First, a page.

Understanding Dimethyl Fumarate’s Impact on Radiologically Isolated Syndrome: Darin Okuda, MD, FAAN, FANA

The director of Neuroinnovation and Multiple Sclerosis & Neuroimmunology Imaging Program at UT Southwestern Medical Center discussed ARISE, the first-ever study to show disease-modifying effect in radiologically isolated syndrome. [WATCH TIME: 3 minutes]

WATCH TIME: 3 minutes

"It was wonderful to receive feedback from many in the field about our contribution to multiple sclerosis and our understanding of the early disease behavior within this phase of MS. It’s very important to highlight that we had limited options back in the day with respect to treatments."

Introduced in 2009, radiologically isolated syndrome (RIS) refers to an entity in which white matter lesions fulfilling the criteria for multiple sclerosis (MS) occur in individuals without a history a clinical demyelinating attack or alternative etiology. Some in the field have argued that RIS is not truly a clinical diagnosis and instead is part of a continuum of health to disease that cannot be distinguished on the basis of imaging and clinical features. There is no cure for RIS and depending on the patient’s history, MRI results, and condition, observation may be the only treatment necessary.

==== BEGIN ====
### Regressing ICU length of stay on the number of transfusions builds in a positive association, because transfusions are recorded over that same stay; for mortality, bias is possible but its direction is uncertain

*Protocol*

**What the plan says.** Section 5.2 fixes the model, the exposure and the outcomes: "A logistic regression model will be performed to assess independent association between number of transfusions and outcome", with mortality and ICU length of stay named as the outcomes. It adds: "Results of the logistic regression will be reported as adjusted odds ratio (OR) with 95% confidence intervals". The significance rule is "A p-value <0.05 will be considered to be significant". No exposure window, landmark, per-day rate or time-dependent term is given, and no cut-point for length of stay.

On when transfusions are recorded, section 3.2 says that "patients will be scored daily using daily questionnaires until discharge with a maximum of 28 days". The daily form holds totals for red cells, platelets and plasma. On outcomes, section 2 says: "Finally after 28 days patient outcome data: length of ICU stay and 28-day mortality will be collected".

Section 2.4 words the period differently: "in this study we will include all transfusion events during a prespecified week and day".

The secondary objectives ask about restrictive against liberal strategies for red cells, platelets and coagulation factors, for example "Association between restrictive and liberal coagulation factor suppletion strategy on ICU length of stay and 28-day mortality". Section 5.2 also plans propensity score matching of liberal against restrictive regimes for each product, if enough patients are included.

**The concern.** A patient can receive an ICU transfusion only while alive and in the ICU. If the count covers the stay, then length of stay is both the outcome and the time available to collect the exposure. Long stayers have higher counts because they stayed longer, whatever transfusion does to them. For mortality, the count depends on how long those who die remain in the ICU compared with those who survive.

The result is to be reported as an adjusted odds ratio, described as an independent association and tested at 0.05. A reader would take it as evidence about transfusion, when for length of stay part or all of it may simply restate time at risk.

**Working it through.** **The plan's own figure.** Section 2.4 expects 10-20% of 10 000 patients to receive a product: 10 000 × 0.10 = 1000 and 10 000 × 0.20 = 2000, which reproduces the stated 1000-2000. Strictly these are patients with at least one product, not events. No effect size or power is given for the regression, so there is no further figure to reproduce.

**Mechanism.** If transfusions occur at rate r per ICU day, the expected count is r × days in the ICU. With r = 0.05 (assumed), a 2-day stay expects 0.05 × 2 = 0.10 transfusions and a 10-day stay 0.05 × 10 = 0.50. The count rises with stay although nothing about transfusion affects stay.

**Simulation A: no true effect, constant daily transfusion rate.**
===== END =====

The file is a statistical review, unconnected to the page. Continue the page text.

RIS was first defined by Darin Okuda, MD, as showing T2-hyperintense, ovoid, homogenous, well-defined lesions on MRI that fulfilled at least 3 of 4 Barkhof criteria. More than a decade later, in 2022, he and his colleagues unveiled findings from the ARISE study (NCT02739542), the first trial to identify a disease-modifying effect in RIS through treatment. The drug used in the study was dimethyl fumarate (Tecfidera; Biogen), a nuclear factor 2 activator that received FDA-approval for relapsing MS in 2013.

The full dataset of ARISE was recently published in Annals of Neurology, with findings that showed a significant 82% reduction in risk of clinical demyelinating event over a 96-week treatment period. Okuda, director of Neuroinnovation and Multiple Sclerosis & Neuroimmunology Imaging Program at UT Southwestern Medical Center, sat down to describe the design of the study and the significance of these data.

REFERENCE
1. Okuda DT, Kantarci O, Lebrun-Frenay C, et al. Dimethyl fumarate delays multiple sclerosis radiologically isolated syndrome. Ann Neurol. Published online November 18, 2022. doi:10.1002/ana.26555
Related Videos
Related Content
© 2023 MJH Life Sciences

All rights reserved.